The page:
SGU: What advice would you give to clinical students applying for residencies?

JL: If you can schedule a clinical rotation at one of your top programs, try to do so. Although the entire process from the ERAS application to interviews can be daunting, I recommend seeking and researching advice every step along the way. Completing the residency application as early as possible will allow for edits to be made. During interviews, prepare by learning about the program. Most of all, however, be yourself.

SGU: In what ways do you believe SGU has prepared you for the next step in your career?

JL: SGU was instrumental in training me to enter residency. From the learning environment in the classroom setting to the transition to clinicals, they fostered a supportive academic environment.

SGU: Now that you look back on your time at SGU, how would you describe your experience?

JL: SGU allowed me to acquire a culturally diverse medical education allowing me to treat my patients with the utmost cultural sensitivity. The friendships made in Grenada will undoubtedly last a lifetime. I would experience it all over again if given the chance.


SGU ranks as #1 source of physicians in US workforce

In cities and towns across the United States, in specialties spanning all of medicine, St. George’s University graduates are making an undeniable impact on healthcare.

According to a recent report from the Federation of State Medical Boards (FSMB), 11,627 SGU graduates were licensed to practice medicine in the US in 2019, making it the largest source of doctors for the entire US workforce—ahead of any other US or international medical school.

“We stand back and marvel at the outstanding work being done by our graduates in all corners of the US and the world,” said Dr. G. Richard Olds, president of SGU. “The impact that they have made—and will continue to make—on patients, their families, and their communities is truly immeasurable.”

SGU alumni are crucial to addressing the country’s physician shortage, which is projected to climb as high as 139,000 across all specialties by 2033 according to the Association of American Medical Colleges (AAMC). This shortage is attributed to population growth and aging, as well as large portion of the physician workforce nearing retirement age.


In 2021, more than 1,070 SGU graduates will begin their residencies across the United States, marking the seventh year in a row in which SGU was the number one provider of new doctors to the US healthcare system per data as of April 2021. They’ll enter 21 different specialties ranging from neurology and orthopedic surgery to pathology and anesthesiology.

Hundreds of these grads will enter primary care, a field in dire need of physicians in the United States. According to the US Health Resources and Services Administration (HRSA), more than 83 million Americans live in primary care health professional shortage areas (HPSA).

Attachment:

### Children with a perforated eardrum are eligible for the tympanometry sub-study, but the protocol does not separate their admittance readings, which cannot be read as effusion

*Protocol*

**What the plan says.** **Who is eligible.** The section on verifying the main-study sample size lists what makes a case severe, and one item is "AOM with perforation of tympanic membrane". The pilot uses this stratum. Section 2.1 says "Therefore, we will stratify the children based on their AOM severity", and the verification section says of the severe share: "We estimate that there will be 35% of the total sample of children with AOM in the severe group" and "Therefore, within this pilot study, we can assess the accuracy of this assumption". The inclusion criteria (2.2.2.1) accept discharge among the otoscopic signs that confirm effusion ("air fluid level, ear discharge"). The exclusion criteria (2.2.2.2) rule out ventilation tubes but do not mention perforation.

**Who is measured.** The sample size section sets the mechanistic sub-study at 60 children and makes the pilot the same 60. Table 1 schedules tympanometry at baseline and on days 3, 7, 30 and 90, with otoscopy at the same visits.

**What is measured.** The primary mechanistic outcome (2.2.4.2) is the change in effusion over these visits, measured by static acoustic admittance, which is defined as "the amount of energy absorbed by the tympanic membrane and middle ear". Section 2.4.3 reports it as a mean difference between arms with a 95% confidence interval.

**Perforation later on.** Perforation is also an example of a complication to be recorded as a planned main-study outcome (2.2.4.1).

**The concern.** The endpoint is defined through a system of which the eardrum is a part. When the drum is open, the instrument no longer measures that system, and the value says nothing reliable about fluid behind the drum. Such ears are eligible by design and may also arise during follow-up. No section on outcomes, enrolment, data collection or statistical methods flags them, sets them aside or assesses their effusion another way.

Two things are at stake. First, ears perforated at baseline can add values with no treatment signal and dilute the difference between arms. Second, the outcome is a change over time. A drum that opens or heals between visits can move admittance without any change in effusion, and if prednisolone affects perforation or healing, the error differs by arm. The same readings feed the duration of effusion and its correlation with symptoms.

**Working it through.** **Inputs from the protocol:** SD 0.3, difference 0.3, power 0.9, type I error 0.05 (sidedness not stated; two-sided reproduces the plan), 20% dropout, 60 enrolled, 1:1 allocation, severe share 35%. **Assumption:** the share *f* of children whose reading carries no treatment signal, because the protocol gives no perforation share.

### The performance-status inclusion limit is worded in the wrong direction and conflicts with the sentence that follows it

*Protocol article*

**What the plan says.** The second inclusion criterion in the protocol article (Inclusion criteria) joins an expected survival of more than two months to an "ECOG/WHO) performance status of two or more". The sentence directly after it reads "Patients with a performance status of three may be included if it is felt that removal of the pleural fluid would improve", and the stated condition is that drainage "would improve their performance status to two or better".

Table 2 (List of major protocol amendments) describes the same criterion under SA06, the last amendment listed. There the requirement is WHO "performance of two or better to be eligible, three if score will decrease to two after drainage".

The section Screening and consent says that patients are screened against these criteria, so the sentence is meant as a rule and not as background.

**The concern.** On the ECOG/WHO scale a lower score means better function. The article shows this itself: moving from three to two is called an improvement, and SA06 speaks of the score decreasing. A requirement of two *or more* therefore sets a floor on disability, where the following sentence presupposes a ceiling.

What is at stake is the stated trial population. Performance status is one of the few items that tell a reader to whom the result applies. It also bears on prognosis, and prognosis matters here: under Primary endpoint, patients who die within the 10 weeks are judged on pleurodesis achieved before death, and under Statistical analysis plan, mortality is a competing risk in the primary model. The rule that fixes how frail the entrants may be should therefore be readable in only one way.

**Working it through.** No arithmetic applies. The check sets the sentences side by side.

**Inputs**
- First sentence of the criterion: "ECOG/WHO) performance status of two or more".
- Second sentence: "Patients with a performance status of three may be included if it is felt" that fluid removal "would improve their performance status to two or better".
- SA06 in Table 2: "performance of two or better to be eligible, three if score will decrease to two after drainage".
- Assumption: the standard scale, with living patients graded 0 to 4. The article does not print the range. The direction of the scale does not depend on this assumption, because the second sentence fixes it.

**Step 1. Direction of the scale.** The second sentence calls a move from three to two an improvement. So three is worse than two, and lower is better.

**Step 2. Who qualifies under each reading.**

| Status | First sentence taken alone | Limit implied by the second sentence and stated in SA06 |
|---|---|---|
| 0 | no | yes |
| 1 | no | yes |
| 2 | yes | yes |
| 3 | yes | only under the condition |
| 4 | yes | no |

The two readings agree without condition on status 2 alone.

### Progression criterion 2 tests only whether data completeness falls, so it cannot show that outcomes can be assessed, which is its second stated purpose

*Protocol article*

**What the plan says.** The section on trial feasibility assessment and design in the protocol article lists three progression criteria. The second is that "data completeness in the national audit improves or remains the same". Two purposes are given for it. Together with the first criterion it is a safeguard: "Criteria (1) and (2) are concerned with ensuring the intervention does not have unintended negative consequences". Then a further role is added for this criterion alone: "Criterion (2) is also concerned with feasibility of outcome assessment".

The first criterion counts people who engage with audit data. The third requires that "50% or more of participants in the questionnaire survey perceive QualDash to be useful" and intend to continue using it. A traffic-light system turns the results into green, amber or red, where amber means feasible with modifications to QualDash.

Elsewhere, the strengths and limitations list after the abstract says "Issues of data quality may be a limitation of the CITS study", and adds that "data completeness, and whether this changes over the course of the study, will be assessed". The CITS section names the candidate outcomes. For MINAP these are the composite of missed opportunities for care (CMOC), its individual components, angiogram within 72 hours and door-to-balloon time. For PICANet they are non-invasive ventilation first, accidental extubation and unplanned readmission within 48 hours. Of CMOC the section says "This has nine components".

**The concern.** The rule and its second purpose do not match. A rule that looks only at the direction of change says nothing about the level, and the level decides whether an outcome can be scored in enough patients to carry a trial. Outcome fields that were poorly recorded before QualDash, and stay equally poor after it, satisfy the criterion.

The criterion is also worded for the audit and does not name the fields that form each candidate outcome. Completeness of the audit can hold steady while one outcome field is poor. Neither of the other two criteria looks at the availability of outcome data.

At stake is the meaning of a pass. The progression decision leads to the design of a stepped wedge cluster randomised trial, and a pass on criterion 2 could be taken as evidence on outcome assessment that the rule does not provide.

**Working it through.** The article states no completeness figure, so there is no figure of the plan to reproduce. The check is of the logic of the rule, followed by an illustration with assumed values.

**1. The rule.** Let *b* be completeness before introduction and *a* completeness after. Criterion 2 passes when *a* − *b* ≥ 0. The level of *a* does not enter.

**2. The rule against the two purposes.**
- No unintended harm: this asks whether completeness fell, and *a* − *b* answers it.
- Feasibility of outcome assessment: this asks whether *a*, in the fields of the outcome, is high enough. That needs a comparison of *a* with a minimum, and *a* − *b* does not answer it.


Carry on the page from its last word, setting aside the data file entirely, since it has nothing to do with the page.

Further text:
“We are proud of the impact that our graduates have had in the US and around the world,” said Dr. Richard Liebowitz, vice chancellor of SGU. “As a University, we look forward to providing a sturdy foundation for our students to become well-equipped, well-rounded physicians for many years to come.”

– Brett Mauser

US News and World Report Highlights SGU’s CityDoctors Scholarship Program

US News and World Report recently featured St. George’s University medical student Tim Malone and the University’s CityDoctors program in an article that discussed scholarships for medical school.

“Malone says his full-tuition scholarship via the St. George’s CityDoctors scholarship program for future urban doctors makes it easier for him to consider the possibility of becoming a pediatric oncologist, despite the fact that salaries within that specialty are lower than within other fields of medicine,” the article stated.


Alum’s Groundbreaking COVID Research Published in JAMA

As the coronavirus pandemic brought the world to a halt, Eric Vail, MD ’13, went from cancer geneticist to COVID-19 diagnostician and researcher.

“New York had its major surge in March. We had ours in December,” said Dr. Vail, director of the clinical molecular pathology laboratory at Cedars-Sinai Medical Center in Los Angeles. “We’re a low-volume, high-specialty lab that normally does 1,300 next generation sequencing cancer tests a year. Since COVID happened, we have done over 100,000 diagnostic PCR tests over the last year alone.”

When the region experienced a dramatic uptick in cases, Dr. Vail and his team were asked to investigate its origin. Their findings were published in a recent edition of the Journal of the American Medical Association (JAMA), with Dr. Vail serving as the co-senior author.

What prompted the research, and what did it discover?

At Cedars-Sinai, both our ICUs and main floors were overflowing during the holidays. That’s when hospital administration asked if we had seen the UK variant in our population. When we analyzed sequencing data, we didn’t find that variant, but there were 70-80 cases that all had the same mutations. We said, “this is something different.”

It wasn’t documented in any of the public databases at that time. We did some more analysis and found a cluster of newer mutations in the spike protein—what gives the virus its “corona (crown)”—which is the portion of the virus that attaches to the human cell and allows entry. We then went back into the public databases and saw it just exploded in November right along with our local surge in cases.

What did you learn from this experience?

It’s important from a public health and epidemiological standpoint to know what this virus is doing and how it’s doing it. If the infectivity increases, we can tailor our recommendations around it, but if you don’t look for it, you’ll never know.